RNA degradation in antiviral immunity and autoimmunity.
Bottom Line: Recent findings have revealed a role for NMD in targeting viral RNA molecules, thereby restricting virus infection.Interestingly, NMD is also linked to immune responses at another level: mutations affecting the NMD or RNA exosome machineries cause chronic activation of defence programmes, resulting in autoimmune phenotypes.Here we place these observations in the context of other links between innate antiviral immunity and type I interferon mediated disease and examine two models: one in which expression or function of pathogen sensors is perturbed and one wherein host-derived RNA molecules with a propensity to activate such sensors accumulate.
Affiliation: Medical Research Council Human Immunology Unit, Medical Research Council Weatherall Institute of Molecular Medicine, Radcliffe Department of Medicine, University of Oxford, Oxford OX3 9DS, UK.Show MeSH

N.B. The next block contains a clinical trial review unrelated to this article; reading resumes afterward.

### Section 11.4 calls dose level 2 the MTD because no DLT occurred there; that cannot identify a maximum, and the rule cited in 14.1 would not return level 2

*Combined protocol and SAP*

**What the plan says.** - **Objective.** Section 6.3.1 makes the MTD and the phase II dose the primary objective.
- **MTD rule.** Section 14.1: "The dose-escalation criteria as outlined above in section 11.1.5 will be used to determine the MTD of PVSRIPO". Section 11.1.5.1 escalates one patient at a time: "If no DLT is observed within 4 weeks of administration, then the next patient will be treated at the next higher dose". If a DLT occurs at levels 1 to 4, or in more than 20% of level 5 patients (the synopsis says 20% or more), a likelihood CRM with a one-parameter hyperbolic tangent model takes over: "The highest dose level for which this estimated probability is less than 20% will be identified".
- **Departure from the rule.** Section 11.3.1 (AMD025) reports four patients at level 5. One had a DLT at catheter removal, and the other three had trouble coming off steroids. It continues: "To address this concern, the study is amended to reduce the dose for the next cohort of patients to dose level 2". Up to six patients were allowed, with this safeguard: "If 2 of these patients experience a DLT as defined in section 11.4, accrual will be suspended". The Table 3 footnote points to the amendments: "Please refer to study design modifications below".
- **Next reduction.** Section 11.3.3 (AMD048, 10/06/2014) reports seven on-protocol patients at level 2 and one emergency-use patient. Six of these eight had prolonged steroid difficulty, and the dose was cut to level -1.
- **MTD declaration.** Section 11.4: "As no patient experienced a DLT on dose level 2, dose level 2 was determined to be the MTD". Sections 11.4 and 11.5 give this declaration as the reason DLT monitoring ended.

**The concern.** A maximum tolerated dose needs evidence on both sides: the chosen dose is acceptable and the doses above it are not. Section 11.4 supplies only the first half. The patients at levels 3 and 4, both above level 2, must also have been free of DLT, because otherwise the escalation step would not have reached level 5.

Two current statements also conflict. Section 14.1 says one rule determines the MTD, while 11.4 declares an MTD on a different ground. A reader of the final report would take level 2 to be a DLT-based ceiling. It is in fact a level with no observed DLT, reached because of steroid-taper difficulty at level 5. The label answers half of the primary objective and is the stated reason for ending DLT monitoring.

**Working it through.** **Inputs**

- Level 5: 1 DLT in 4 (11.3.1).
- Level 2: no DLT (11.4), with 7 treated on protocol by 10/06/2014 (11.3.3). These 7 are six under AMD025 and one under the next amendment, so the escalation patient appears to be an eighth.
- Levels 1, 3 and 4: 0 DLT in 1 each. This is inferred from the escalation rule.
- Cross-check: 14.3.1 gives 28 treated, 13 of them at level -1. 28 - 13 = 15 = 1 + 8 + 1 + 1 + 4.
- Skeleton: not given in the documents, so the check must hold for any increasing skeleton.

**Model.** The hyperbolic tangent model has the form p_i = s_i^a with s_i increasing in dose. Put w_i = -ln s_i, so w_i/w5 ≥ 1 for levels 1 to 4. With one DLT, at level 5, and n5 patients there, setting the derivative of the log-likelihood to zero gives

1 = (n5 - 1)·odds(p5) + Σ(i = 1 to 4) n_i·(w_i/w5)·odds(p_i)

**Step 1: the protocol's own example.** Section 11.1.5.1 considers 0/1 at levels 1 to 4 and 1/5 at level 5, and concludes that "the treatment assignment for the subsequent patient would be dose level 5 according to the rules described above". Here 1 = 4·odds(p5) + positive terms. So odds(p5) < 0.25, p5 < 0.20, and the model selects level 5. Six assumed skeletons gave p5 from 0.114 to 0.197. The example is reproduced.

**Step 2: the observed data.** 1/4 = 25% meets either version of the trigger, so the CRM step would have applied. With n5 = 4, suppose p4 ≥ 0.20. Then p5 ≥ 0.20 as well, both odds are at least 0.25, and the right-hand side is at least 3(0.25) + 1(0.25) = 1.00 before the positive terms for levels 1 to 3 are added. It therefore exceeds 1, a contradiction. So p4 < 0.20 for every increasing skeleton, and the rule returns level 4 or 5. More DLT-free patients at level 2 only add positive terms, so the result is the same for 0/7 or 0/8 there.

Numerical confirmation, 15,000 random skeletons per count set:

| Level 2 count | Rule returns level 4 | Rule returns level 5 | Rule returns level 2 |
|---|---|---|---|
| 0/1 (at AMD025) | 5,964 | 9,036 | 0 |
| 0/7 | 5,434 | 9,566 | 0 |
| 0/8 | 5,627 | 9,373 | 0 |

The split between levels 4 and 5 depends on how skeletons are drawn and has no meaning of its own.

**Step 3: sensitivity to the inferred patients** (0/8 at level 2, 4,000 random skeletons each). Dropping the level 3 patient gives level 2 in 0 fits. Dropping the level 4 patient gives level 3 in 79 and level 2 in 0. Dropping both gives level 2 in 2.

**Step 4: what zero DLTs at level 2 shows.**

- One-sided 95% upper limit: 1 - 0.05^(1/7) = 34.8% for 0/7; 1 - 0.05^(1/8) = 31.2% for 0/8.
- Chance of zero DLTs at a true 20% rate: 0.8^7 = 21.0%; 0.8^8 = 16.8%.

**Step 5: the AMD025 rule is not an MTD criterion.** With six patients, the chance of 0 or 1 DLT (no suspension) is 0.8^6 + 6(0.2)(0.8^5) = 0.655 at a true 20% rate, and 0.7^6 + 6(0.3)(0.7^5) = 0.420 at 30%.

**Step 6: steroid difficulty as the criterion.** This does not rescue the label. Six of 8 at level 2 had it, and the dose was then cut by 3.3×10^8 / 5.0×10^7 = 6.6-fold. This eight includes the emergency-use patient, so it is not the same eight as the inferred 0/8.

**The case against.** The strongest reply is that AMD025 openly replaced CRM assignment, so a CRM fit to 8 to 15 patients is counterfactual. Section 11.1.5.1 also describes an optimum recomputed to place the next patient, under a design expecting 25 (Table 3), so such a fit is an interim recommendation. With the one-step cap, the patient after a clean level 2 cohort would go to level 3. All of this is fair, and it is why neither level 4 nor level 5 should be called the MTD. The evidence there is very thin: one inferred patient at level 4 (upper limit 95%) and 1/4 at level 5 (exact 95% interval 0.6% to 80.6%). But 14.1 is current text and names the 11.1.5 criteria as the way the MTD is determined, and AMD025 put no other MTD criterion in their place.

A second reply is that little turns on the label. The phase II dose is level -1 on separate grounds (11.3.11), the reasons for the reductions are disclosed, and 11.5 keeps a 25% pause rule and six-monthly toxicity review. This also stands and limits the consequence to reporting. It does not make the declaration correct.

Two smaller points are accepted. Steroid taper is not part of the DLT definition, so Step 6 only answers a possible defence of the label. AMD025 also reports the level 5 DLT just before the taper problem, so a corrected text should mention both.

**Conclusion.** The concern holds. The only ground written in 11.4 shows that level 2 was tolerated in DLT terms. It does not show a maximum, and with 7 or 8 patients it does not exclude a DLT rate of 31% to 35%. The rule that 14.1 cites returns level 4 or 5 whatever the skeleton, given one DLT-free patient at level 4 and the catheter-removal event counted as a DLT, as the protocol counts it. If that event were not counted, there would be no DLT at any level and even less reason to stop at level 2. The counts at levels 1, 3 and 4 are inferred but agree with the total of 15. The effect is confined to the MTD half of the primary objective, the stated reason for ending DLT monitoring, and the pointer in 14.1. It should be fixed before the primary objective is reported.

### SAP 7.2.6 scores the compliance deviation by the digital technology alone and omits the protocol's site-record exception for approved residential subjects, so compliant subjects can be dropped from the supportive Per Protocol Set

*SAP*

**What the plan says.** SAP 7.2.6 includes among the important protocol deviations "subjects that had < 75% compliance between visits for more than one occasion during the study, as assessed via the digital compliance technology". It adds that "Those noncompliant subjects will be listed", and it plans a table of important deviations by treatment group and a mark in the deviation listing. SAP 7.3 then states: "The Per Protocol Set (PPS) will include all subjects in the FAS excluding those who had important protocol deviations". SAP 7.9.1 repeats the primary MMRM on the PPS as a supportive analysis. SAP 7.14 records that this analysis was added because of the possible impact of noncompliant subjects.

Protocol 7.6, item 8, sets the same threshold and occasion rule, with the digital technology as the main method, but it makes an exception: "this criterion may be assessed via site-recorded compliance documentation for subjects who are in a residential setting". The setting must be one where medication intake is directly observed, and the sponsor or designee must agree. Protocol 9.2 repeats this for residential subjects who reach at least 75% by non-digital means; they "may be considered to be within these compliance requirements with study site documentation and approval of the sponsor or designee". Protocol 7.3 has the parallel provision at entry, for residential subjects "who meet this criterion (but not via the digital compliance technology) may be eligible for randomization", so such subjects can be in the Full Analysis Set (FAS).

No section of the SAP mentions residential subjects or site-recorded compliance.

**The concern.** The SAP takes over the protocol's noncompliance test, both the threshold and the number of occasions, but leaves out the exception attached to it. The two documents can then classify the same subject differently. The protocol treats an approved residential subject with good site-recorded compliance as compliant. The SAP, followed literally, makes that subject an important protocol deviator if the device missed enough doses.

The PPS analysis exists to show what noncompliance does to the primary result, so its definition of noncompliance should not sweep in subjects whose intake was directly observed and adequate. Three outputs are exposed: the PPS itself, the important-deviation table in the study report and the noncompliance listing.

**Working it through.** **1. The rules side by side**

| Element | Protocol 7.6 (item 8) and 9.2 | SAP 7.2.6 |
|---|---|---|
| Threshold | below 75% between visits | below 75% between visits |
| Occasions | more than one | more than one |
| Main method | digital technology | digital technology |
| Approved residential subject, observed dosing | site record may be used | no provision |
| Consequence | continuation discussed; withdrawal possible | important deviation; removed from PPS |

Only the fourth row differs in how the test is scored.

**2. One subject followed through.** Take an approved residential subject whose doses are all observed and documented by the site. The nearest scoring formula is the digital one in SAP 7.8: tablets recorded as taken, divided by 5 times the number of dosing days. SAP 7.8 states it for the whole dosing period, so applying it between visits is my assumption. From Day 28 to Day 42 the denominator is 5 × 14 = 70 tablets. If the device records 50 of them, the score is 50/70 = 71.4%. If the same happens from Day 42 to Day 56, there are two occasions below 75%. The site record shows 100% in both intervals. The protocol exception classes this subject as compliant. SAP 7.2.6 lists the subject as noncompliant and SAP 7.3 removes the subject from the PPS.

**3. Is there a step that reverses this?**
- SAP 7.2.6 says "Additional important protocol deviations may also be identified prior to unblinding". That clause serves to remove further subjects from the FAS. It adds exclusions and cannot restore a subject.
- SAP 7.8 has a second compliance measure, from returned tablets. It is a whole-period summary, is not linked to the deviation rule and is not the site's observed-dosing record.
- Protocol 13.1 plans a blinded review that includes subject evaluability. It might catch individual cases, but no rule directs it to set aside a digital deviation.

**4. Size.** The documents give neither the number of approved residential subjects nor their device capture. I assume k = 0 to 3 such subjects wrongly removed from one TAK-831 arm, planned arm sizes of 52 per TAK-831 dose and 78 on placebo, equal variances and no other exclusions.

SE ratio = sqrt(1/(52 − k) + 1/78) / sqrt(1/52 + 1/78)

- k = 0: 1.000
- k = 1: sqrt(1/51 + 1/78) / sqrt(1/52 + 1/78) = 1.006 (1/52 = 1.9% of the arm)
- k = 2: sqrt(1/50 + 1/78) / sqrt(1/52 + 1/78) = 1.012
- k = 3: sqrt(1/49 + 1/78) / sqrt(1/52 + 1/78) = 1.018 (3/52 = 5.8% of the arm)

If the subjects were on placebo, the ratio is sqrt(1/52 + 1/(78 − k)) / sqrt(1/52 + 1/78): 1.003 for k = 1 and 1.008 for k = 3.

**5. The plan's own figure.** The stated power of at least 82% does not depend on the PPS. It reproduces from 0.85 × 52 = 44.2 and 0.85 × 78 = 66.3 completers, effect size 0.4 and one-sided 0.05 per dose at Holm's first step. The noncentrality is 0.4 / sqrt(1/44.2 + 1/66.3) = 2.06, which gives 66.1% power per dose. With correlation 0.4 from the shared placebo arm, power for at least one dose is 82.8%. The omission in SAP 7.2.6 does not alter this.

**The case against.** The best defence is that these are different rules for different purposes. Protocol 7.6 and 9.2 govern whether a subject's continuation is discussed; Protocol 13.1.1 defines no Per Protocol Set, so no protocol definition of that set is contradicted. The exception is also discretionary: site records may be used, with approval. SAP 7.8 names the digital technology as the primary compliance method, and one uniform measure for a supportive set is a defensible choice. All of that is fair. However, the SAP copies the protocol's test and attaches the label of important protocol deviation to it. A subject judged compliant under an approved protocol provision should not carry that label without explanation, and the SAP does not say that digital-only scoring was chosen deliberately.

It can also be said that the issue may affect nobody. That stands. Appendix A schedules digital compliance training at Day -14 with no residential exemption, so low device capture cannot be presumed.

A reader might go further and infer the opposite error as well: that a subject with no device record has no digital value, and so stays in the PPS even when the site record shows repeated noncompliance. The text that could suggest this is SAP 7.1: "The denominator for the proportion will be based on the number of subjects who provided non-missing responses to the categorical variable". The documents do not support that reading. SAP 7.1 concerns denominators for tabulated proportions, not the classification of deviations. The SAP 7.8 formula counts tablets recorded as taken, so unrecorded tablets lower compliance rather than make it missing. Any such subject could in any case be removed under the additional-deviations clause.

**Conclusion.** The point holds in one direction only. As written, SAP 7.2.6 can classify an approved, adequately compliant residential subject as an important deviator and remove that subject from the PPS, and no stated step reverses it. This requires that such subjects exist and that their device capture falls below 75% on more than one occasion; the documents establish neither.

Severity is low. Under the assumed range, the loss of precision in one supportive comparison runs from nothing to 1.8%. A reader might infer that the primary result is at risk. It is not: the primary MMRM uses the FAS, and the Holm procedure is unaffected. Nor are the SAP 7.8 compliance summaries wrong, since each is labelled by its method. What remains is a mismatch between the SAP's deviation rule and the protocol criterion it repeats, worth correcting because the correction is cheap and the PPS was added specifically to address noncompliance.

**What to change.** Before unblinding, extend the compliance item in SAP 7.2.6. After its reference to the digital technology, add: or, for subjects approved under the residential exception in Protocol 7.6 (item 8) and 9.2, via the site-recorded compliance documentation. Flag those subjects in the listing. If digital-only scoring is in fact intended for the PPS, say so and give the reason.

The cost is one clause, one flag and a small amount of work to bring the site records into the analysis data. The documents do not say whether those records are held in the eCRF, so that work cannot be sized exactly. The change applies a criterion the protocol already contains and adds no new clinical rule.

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Mentions: NMD is a highly conserved mRNA surveillance pathway and has been reviewed in detail elsewhere [5–8]. Here, we will discuss only the basic principles of NMD (Figure 1). NMD detects mRNAs harbouring premature translation termination codons (PTCs) and then targets these transcripts for degradation. PTCs can arise as a consequence of gene mutations or errors during transcription. If translated, PTC-containing mRNAs encode C-terminally truncated proteins. Such aberrant proteins can have adverse effects; for example, truncation may result in dominant-negative function. NMD therefore serves an important role in that it ensures that only intact mRNAs are translated.
Affiliation: Medical Research Council Human Immunology Unit, Medical Research Council Weatherall Institute of Molecular Medicine, Radcliffe Department of Medicine, University of Oxford, Oxford OX3 9DS, UK.